many trials as you can afford, and select the minimum value.

So here is my timing code, which is much shorter and simpler and doesn't
try to do too much. You do need to understand the timeit.Timer class:

timeit.Timer creates a timer object; timer.repeat does the actual timing.
The specific arguments to them are not vital to understand, but you can
read the documentation if you wish to find out what they mean.

First, I define the two functions. I compare similar functions that have
the same effect. Neither modifies the input argument in place. Copy and
paste the following block into an interactive interpreter:

# Start block

def f1(startingList):
return ([x for x in startingList if x[0] == 'x'],
[x for x in startingList if x[0] != 'x'])

# Note that the above function is INCORRECT, it will fail if a string is
# empty; nevertheless I will use it for timing purposes anyway.


def f2(startingList):
words_without_x = []
words_with_x = []
for word in startingList:
if word.startswith('x'):
words_with_x.append(word)
else:
words_without_x.append(word)
return (words_with_x, words_without_x)

# Set up some test data. There's no point being too clever about this.
# Keep it simple.

import random
data = ['aa', 'bb', 'cb', 'xa', 'xb', 'xc']*1000000
random.shuffle(data)

# Set up two timers.
from timeit import Timer
setup = "from __main__ import data, f1, f2"
t1 = Timer("a, b = f1(data)", setup)
t2 = Timer("a, b = f2(data)", setup)

# and run the timers
best1 = min(t1.repeat(number=1, repeat=10))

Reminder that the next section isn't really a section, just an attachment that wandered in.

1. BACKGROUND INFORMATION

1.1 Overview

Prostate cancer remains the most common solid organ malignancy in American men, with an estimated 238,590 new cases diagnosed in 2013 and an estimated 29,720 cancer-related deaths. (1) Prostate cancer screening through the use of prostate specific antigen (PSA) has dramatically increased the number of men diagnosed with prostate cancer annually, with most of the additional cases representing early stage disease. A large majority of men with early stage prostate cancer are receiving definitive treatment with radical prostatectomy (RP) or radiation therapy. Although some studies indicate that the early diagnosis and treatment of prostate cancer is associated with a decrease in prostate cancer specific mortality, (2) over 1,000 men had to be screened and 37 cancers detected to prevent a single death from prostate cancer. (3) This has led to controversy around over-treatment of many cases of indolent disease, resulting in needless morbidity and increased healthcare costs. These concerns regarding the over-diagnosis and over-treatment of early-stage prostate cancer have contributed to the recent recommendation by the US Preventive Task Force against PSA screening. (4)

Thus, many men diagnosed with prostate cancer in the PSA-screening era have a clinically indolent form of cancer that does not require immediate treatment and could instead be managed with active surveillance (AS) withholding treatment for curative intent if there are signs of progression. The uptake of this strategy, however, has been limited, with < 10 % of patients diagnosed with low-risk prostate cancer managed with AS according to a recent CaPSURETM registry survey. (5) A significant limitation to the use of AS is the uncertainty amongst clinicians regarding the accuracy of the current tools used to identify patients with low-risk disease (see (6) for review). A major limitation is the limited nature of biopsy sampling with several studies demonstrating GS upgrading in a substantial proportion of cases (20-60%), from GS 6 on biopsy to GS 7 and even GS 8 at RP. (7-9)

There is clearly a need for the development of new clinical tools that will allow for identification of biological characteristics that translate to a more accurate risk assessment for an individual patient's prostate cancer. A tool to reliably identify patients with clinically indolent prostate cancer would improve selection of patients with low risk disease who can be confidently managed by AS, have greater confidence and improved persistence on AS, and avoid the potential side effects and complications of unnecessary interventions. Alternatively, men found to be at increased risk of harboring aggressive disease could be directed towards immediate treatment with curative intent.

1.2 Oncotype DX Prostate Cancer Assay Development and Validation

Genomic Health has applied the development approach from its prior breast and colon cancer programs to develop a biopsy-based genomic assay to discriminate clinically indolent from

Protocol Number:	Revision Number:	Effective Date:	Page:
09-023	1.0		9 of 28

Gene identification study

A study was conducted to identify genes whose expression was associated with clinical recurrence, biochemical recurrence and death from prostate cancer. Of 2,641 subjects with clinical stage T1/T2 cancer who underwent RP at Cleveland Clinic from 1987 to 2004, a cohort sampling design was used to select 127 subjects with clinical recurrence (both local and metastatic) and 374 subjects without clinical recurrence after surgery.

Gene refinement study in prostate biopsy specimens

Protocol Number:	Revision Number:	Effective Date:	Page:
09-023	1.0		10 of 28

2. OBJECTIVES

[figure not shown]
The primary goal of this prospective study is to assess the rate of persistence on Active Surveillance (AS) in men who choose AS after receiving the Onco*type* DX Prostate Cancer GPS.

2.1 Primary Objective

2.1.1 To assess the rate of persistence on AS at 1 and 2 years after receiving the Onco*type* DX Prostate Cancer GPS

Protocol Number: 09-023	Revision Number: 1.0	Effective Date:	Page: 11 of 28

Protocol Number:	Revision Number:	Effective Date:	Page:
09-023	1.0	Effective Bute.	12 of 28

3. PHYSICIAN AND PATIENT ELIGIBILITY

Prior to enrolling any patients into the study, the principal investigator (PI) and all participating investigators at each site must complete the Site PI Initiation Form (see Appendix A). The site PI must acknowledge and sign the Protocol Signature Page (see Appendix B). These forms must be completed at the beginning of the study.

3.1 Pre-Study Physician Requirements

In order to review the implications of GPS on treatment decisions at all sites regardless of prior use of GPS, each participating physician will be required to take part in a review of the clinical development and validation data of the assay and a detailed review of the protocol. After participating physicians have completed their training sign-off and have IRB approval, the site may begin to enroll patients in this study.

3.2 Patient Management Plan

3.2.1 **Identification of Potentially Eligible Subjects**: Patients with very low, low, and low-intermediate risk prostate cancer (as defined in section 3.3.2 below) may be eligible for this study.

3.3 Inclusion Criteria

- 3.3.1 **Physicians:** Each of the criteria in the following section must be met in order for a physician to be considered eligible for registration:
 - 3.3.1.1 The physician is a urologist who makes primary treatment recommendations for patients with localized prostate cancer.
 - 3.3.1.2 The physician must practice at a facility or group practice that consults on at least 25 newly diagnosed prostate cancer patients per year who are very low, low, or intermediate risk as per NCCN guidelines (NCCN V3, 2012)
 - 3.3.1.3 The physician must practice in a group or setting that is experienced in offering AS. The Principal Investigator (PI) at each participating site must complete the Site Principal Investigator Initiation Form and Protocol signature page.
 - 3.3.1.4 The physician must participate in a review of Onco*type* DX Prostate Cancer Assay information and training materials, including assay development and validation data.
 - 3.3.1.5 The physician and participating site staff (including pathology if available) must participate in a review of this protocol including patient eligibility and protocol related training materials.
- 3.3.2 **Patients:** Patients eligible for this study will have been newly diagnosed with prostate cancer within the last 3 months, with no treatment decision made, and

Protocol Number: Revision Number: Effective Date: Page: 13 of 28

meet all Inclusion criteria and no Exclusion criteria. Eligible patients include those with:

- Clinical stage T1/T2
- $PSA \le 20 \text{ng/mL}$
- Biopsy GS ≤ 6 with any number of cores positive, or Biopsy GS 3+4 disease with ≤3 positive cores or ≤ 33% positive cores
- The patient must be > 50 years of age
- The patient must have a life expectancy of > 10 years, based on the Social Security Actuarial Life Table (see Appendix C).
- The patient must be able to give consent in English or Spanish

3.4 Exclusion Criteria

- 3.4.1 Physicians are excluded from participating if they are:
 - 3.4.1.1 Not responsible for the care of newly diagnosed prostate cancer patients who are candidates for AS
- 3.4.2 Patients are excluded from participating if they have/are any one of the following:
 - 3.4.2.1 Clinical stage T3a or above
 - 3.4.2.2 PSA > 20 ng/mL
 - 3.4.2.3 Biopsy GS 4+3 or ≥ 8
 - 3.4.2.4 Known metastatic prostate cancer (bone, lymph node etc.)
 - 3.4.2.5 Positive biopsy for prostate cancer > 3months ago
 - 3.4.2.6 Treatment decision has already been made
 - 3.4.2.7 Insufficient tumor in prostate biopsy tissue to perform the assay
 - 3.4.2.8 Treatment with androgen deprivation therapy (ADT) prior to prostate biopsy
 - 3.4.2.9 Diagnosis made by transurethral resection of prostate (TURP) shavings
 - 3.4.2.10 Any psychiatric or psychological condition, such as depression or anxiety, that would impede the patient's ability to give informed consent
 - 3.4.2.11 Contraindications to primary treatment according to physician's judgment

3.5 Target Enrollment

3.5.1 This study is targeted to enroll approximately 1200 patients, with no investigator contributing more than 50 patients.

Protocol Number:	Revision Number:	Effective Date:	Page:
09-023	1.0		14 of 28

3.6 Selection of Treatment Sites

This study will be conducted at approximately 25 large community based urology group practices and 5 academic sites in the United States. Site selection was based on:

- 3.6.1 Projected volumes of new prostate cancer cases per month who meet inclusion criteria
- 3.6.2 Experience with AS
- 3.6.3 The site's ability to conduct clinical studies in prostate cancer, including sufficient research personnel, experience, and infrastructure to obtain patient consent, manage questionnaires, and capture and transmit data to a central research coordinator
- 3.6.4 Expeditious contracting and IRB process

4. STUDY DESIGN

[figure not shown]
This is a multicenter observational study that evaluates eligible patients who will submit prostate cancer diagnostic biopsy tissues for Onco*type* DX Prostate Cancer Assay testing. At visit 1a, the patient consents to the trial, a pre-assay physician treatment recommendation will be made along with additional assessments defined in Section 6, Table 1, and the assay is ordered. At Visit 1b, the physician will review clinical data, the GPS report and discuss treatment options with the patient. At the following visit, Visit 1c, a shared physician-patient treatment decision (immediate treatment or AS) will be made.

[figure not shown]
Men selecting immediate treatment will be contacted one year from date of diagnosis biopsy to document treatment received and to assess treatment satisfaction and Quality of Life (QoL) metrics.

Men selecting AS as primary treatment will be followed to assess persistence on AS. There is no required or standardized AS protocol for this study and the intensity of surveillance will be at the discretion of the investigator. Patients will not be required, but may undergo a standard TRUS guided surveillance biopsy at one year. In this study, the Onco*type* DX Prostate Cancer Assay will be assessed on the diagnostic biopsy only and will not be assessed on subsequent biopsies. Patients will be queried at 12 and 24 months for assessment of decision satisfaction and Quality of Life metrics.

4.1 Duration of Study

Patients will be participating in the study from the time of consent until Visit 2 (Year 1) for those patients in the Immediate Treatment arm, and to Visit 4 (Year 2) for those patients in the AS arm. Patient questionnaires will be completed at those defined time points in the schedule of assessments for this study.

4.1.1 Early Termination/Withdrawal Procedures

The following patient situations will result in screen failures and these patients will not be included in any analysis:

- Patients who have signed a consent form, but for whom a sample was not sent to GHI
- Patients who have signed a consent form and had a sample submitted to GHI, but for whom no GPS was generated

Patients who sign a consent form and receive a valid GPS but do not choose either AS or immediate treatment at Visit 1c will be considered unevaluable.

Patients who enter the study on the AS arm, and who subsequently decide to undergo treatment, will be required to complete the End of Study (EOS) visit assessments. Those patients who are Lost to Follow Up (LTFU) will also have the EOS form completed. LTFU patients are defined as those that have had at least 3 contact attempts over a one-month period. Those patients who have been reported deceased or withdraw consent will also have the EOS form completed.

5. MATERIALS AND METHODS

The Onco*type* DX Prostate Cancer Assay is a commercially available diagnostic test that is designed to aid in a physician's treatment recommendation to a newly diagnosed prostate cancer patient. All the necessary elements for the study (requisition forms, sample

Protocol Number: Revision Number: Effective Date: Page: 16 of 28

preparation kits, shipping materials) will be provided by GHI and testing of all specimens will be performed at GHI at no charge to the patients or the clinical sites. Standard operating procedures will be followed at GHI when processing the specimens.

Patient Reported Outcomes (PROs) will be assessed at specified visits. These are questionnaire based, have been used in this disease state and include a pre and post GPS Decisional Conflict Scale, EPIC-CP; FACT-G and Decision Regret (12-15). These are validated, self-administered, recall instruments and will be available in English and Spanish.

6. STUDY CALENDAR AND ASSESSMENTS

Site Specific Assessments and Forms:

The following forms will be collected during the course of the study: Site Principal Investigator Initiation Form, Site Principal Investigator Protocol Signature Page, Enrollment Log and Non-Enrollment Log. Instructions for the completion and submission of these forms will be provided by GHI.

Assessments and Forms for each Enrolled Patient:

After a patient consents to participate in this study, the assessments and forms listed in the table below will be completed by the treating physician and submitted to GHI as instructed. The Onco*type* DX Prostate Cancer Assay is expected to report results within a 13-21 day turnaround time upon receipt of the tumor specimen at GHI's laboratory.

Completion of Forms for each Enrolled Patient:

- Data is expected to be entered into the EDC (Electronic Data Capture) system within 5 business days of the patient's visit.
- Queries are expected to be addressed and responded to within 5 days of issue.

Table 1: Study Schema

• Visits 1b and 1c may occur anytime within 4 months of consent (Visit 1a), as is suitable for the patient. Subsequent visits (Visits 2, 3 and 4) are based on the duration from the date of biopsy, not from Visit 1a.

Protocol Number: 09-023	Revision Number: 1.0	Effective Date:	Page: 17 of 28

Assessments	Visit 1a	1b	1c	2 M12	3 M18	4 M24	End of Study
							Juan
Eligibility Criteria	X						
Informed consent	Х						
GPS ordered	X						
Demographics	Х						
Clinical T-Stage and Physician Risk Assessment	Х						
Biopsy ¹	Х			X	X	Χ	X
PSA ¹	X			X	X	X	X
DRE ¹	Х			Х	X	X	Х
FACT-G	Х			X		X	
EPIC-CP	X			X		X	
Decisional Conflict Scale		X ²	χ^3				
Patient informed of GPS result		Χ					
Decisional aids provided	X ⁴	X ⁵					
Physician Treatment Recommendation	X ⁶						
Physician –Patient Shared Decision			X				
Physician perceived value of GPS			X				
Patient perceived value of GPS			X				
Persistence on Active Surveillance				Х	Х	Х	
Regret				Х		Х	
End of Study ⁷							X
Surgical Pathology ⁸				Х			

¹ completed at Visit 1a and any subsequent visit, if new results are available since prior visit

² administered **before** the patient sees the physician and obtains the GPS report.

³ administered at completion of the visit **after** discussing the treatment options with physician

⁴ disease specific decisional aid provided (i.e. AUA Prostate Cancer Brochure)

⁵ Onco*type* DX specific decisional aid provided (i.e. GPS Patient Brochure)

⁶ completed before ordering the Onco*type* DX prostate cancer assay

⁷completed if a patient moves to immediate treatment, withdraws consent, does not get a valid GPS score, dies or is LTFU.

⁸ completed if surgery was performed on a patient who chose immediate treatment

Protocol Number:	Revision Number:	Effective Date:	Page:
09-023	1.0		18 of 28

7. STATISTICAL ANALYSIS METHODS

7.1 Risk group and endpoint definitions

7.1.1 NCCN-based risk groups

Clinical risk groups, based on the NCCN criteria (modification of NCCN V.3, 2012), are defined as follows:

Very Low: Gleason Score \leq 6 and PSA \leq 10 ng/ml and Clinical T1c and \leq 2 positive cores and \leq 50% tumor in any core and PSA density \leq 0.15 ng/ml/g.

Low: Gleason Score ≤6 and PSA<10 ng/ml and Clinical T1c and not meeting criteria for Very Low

best2 = min(t2.repeat(number=1, repeat=10))

# End block


On my computer, here are the results. Yours may differ.

best1: 3.5199968814849854
best2: 3.515479803085327

No significant difference. And that is to be expected: the bulk of the
time is spent building up two lists of three million items each.

So let's run it again with less data:

data = data[:10000]
best1 = min(t1.repeat(number=200, repeat=10))/200
best2 = min(t2.repeat(number=200, repeat=10))/200

which gives results:

best1: 0.0037816047668457033
best2: 0.005841898918151856

The double list comp solution is faster, but it's also incorrect -- it
fails if there is an empty string in the list. What happens if we replace
it with a version that doesn't have the empty string bug?

def f1(startingList):
return ([x for x in startingList if x.startswith('x')],
[x for x in startingList if not x.startswith('x')])

best1 = min(t1.repeat(number=200, repeat=10))/200
best2 = min(t2.repeat(number=200, repeat=10))/200


which gives these results:

best1: 0.008604295253753662
best2: 0.005863149166107178


So there's the first lesson: it's easy to be fast if you don't mind
writing buggy code.

Can we do better? Try this:


def f3(startingList):
words_with_x = []
words_without_x = []
append_with = words_with_x.append
append_without = words_without_x.append
for word in iter(startingList):
if word[:1] == 'x':
append_with(word)
else:
append_without(word)
return (words_with_x, words_without_x)

t3 = Timer('a, b = f3(data)', 'from __main__ import f3, data')
best3 = min(t3.repeat(number=200, repeat=10))/200

And the result:

best3: 0.0033271098136901855


which is even faster than your original version.

Or is it? No, I can't conclude that. The difference between the original
f1 function (0.00378s) and my f3 function (0.00332s) is too small to be
sure it is real from just ten trials of each. A better statistician than
me could probably estimate the number of trials needed to be confident
that one is better than the other.

But then, with a difference that small, who cares? In the real world, a
difference that small is lost in the noise. Because of the noise,
probably 50% of the time the slower code will finish first.


[...]
> Suppose words was not a list --- you have tacitly assumed that words is
> a list.


Actually, no I have not. I have assumed it is an iterable object, such as
a list, a tuple, or an iterator. So what? You have done the same thing.
Doing an isinstance type check at the beginning of both functions will
just slow them both down by the same amount.



--
Steven